RJN: 11.2.05 Columnists say it…

Columnists say it should be irrelevant, and then go on to discuss it at length. I’m not at all sure it is irrelevant. It reflects a very major change in American public life. Of course, the Constitution prohibits a “religion test” and therefore it should be irrelevant to whether . . . . Continue Reading »

RJN: 10.31.05 My, my, but…

My, my, but aren’t we important. A few years ago a bishop remarked about a Catholic academic who blamed all the troubles of the Church on the fact that the bishops had over the years been ignoring his advice, “Father ________ suffers from a severe case of self-referentiality.” . . . . Continue Reading »

JB: 10.28.05 The Hemingway is…

RJN: The Hemingway is good, but then his prose always did move toward compression. The "short-short"¯a short story of no more than a paragraph, and often only a sentence¯has emerged as a genre in its own right over the last decade, particularly among mystery writers, who always . . . . Continue Reading »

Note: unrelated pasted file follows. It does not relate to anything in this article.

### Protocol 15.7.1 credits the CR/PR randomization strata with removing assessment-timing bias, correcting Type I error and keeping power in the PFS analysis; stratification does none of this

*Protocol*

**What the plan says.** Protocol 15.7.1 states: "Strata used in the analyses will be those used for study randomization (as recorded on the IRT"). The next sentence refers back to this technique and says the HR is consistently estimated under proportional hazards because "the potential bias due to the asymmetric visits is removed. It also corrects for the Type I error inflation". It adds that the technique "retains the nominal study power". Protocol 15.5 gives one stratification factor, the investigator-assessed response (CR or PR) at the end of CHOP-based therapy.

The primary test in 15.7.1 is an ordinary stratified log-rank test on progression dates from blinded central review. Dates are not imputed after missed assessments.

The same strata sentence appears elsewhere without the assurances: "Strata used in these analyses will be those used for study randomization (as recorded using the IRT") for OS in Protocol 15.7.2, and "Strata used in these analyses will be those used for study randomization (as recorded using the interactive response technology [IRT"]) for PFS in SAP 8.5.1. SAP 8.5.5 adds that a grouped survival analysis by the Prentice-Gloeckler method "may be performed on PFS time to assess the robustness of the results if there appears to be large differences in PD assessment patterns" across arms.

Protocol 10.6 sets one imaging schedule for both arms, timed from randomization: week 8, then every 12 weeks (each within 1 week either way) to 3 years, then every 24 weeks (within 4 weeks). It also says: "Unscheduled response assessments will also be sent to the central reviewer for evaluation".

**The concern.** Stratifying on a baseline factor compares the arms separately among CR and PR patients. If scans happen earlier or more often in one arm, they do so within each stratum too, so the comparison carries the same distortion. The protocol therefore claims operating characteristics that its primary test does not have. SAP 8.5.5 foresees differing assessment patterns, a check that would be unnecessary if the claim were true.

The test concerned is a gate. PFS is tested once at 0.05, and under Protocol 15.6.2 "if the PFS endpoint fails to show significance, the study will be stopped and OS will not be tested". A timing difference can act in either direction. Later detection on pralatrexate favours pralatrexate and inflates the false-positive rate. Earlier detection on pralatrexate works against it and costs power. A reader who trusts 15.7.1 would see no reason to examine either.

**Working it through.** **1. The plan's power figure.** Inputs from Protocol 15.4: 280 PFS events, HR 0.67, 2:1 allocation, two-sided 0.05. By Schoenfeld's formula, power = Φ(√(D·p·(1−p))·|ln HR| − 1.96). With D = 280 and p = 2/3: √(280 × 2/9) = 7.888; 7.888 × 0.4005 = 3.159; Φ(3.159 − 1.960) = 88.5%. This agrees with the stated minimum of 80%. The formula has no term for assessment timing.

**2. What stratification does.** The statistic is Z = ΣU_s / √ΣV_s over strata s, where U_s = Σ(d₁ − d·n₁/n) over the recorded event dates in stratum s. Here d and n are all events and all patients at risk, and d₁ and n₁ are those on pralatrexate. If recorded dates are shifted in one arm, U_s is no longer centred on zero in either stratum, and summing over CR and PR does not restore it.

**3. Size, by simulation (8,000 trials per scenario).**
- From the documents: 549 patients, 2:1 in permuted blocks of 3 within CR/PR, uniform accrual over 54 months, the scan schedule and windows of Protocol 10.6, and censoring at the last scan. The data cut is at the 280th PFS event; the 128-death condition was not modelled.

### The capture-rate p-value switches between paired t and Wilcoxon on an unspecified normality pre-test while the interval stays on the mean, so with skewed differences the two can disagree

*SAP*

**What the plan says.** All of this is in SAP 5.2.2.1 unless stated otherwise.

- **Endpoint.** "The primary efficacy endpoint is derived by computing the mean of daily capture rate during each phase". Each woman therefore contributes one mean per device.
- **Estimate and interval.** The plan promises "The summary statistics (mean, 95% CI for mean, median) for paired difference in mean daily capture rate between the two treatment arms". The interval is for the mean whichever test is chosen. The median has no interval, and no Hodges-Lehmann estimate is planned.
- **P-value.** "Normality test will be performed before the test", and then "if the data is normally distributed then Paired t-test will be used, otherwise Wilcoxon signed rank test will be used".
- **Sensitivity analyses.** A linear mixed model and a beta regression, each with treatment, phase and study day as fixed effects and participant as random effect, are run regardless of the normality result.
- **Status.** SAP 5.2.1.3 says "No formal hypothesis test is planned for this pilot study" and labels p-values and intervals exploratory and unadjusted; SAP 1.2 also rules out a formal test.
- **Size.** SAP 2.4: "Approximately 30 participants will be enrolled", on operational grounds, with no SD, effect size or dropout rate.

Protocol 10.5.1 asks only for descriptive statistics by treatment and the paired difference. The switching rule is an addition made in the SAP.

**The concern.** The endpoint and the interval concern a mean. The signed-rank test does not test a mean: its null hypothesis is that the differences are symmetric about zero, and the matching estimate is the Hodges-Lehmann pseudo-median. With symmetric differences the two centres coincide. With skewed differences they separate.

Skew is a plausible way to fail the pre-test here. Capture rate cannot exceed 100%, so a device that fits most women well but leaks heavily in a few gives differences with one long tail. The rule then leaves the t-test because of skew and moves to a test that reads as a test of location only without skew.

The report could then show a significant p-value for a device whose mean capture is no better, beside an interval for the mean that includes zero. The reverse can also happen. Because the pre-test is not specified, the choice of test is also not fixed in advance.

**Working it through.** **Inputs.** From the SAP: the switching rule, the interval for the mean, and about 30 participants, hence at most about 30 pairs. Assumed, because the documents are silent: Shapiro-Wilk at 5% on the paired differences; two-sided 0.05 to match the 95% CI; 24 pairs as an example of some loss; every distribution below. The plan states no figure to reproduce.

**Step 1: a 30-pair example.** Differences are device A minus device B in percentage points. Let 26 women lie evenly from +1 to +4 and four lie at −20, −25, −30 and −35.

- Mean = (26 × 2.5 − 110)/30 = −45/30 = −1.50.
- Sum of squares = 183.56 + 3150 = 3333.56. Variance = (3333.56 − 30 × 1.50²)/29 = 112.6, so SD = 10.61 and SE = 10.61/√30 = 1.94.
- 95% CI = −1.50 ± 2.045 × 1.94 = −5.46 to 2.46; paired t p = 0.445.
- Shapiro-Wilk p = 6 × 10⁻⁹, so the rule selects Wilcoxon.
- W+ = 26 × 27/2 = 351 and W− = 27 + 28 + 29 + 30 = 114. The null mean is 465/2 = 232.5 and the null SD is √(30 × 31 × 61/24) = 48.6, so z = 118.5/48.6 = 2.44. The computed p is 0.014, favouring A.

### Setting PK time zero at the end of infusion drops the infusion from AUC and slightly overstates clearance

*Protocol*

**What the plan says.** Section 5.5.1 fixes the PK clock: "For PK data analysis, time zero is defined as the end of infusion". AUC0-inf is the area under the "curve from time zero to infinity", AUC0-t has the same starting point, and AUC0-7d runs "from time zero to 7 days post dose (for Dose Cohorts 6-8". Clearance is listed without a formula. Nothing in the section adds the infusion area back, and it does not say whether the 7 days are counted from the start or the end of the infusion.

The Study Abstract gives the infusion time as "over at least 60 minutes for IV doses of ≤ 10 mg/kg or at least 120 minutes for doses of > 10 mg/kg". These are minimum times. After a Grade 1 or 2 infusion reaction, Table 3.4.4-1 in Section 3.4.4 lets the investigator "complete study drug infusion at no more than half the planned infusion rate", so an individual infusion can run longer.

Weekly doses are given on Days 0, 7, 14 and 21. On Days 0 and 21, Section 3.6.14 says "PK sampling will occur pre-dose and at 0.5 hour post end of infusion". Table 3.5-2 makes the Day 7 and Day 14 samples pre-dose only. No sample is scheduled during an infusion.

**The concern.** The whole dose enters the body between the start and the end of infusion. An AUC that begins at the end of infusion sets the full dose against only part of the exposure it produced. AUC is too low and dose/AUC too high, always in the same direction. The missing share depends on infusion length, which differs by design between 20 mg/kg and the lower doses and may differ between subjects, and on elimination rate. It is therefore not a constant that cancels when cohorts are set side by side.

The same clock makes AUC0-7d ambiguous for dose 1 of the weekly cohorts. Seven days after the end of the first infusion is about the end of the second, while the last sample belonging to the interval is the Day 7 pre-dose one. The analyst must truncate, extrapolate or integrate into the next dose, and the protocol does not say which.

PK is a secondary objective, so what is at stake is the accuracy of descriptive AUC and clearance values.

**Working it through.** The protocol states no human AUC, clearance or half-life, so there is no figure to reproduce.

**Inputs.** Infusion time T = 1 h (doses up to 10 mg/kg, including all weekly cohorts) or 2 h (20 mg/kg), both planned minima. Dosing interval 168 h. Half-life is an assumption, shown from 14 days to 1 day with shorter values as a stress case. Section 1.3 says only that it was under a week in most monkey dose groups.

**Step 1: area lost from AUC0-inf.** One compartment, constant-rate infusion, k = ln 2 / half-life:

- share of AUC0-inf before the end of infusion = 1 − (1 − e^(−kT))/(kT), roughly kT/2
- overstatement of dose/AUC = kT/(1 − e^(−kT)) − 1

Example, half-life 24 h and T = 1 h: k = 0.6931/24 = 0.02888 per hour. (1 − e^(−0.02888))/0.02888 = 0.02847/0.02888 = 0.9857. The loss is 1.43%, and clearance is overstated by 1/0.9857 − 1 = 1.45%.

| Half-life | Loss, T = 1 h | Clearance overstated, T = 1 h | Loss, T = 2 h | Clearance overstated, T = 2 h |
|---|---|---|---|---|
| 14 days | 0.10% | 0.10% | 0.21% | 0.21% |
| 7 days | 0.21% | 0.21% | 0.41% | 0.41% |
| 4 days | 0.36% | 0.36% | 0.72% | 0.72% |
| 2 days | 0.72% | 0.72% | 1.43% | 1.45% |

John Keegan, the eminent

John Keegan, the eminent historian of warfare, writes that the trial of Saddam Hussein poses difficult questions of law and morality. Saddam may be responsible, as seems to be the case, for as many as a million deaths. He ordered mass killings of Iraqis, and hundreds of thousands were killed in the . . . . Continue Reading »